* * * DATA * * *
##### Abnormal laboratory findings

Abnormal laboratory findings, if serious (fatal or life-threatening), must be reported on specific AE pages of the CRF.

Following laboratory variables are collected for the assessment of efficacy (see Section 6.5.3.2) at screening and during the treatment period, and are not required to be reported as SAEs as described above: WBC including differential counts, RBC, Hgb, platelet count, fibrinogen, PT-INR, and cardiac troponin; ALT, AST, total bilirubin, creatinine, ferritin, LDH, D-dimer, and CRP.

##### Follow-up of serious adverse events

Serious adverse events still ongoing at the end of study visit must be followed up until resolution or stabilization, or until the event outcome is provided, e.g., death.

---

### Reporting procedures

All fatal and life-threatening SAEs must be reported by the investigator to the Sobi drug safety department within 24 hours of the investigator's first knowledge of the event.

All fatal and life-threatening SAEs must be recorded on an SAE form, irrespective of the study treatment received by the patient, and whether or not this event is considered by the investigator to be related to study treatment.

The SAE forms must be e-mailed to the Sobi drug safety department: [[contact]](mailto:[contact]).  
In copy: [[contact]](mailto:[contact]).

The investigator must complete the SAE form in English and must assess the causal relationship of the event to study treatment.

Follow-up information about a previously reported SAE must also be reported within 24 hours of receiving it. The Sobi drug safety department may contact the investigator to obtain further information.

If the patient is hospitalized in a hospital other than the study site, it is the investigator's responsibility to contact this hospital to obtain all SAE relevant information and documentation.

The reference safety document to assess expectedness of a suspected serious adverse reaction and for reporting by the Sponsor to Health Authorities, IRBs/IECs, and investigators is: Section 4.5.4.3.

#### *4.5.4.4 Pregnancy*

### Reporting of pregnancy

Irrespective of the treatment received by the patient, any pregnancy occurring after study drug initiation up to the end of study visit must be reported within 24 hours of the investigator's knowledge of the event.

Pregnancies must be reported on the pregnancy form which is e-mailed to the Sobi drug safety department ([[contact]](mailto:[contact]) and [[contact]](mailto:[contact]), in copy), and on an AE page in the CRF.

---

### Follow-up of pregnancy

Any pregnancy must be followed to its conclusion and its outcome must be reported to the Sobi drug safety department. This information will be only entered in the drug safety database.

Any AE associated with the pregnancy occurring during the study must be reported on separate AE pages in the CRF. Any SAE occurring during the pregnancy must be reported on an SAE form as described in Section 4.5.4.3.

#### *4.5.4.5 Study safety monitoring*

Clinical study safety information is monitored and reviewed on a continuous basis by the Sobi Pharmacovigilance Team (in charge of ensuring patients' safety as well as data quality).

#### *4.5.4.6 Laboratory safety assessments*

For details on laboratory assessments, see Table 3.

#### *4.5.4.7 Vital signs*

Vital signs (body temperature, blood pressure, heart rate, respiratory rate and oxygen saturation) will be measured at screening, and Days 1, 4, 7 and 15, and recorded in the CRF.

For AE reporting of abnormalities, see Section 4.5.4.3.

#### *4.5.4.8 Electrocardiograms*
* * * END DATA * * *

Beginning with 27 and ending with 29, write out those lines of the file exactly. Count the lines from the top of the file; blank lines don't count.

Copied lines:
For details on laboratory assessments, see Table 3.

#### *4.5.4.7 Vital signs*

Vital signs (body temperature, blood pressure, heart rate, respiratory rate and oxygen saturation) will be measured at screening, and Days 1, 4, 7 and 15, and recorded in the CRF.